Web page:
Ebertfest 2012: Day 4

  • "Higher Ground" (2011)
  • "Patang" ("The Kite") (2011)
  • "Take Shelter" (2011)

My alarm goes off and reality hits me: it's Ebertfest time! I'm up bright and early (for a slacker selection crew member) at 9:00AM. As I'm relaxing and eating my breakfast, I'm sitting there realizing how early I'm going to be; but nerves and anticipation hit too hard, sleep is not an option at this point. By the time 11:00AM rolls around, I'm walking out my door and thinking I must have done something right to get to be at this amazing event. That's when it all went wrong.

Photo courtesy of Thompson McClellan Photography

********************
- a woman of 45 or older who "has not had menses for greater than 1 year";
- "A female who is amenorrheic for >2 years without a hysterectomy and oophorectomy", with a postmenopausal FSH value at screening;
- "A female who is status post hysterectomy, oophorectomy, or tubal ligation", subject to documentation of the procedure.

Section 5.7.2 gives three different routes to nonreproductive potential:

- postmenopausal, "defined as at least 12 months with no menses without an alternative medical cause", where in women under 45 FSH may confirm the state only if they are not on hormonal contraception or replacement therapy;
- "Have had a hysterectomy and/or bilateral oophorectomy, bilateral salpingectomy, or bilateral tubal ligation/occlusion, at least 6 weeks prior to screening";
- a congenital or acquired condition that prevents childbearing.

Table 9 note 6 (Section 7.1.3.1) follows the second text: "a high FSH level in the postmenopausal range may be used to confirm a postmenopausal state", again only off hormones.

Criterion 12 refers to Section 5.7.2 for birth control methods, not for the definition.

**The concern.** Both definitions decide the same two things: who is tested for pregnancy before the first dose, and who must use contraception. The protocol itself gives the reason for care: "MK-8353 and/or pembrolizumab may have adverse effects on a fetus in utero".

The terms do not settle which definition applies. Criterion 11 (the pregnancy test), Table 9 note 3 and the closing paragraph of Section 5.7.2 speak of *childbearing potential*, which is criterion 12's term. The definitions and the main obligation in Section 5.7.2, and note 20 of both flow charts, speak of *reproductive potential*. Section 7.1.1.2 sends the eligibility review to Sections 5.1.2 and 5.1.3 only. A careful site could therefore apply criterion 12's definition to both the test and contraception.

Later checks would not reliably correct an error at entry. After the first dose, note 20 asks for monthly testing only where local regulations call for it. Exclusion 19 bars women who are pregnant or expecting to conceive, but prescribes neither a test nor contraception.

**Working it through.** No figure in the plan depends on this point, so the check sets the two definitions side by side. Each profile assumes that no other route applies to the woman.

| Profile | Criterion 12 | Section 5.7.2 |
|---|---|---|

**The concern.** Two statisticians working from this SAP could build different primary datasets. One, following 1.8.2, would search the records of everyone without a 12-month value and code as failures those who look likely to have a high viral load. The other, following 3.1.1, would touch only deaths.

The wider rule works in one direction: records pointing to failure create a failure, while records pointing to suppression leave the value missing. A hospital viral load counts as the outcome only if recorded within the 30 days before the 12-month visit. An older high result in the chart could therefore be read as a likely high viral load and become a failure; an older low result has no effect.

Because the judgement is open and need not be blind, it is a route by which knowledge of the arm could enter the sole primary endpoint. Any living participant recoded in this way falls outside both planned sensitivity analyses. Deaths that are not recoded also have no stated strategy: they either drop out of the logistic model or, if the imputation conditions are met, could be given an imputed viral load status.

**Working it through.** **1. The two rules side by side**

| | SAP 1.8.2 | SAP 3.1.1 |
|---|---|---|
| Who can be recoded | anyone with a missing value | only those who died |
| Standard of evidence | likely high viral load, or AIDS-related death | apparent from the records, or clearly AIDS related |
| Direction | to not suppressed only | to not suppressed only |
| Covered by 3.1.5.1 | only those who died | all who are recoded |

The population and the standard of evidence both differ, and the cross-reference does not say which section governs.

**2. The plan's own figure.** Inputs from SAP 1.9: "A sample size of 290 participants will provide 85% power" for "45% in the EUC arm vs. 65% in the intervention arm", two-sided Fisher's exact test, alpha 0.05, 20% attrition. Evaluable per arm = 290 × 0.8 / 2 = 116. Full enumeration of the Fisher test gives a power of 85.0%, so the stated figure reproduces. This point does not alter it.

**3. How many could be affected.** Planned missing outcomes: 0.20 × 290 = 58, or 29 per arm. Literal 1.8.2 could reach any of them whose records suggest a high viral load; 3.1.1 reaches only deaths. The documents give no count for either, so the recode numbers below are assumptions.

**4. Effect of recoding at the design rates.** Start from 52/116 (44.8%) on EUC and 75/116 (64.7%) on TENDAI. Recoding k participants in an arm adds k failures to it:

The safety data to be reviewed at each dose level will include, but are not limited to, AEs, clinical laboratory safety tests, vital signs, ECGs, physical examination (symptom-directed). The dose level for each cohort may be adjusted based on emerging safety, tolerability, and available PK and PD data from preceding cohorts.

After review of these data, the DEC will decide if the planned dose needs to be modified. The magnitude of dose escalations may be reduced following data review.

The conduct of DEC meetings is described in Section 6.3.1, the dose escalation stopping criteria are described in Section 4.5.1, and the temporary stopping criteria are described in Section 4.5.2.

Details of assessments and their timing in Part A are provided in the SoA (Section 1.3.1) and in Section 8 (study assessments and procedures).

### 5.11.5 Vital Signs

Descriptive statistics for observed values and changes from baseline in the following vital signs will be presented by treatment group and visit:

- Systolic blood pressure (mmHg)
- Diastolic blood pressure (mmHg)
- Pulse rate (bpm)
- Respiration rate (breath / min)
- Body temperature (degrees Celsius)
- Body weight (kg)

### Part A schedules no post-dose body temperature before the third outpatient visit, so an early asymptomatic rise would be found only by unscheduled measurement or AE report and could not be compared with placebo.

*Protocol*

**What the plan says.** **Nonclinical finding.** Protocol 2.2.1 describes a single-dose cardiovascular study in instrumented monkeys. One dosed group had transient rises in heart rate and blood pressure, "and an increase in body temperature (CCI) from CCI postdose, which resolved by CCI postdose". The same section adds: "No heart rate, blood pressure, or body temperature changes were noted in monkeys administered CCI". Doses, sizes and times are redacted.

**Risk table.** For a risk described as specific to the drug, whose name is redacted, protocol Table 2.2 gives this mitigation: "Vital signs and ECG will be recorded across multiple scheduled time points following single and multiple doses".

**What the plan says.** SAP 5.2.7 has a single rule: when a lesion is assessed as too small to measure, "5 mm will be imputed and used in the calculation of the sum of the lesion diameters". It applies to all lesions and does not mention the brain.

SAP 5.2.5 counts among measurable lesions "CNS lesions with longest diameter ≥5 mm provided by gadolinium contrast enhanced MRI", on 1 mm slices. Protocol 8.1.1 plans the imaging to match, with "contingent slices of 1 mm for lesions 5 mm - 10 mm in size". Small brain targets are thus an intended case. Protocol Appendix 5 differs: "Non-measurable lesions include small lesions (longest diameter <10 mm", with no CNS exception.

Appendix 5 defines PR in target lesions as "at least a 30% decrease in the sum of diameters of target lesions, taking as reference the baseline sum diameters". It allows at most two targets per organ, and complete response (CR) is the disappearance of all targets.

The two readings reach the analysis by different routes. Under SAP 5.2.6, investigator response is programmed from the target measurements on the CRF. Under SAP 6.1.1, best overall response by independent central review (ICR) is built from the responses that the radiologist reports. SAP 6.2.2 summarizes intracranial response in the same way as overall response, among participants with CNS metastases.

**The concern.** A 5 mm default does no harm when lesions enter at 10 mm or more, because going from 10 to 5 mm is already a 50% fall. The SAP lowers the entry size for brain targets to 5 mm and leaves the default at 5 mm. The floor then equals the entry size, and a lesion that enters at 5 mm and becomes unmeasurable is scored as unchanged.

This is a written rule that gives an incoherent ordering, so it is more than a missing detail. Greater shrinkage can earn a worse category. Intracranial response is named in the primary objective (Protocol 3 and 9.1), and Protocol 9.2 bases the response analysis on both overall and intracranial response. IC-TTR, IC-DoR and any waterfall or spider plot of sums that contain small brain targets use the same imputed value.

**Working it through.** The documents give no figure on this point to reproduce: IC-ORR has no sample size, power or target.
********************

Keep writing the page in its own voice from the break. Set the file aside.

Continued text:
My luck must have forgotten to wake up when I did. My car refuses to start....oh no! I'm stranded! I beg and plead and cry for everything I can think of, everything short of walking out to the chicken coop to get myself a sacrifice! Then it starts! I'm okay, I'm only 15 minutes behind schedule; I should be fine since I was overcompensating on time to begin with. I get into town, and of course, the traffic is horrible. I've forgotten that a marathon is happening here in Champaign on this very same day. We cross paths - I must reroute! I get to a new path, but get locked into a 30-minute traffic jam. Finally, I get through and find out that all free parking downtown has been blocked off. I was expecting this fortunately, so I go 'round to where I remembered a free parking lot. Then, the marathon blocks me off yet again! Curses! I bail on the plan and drive out to a nearby friend's house that's only a 15-minute walk away. By the time I arrive at the Virginia i'ts 20 minutes until start-time and I feel like I've just been through a Ben Stiller comedy.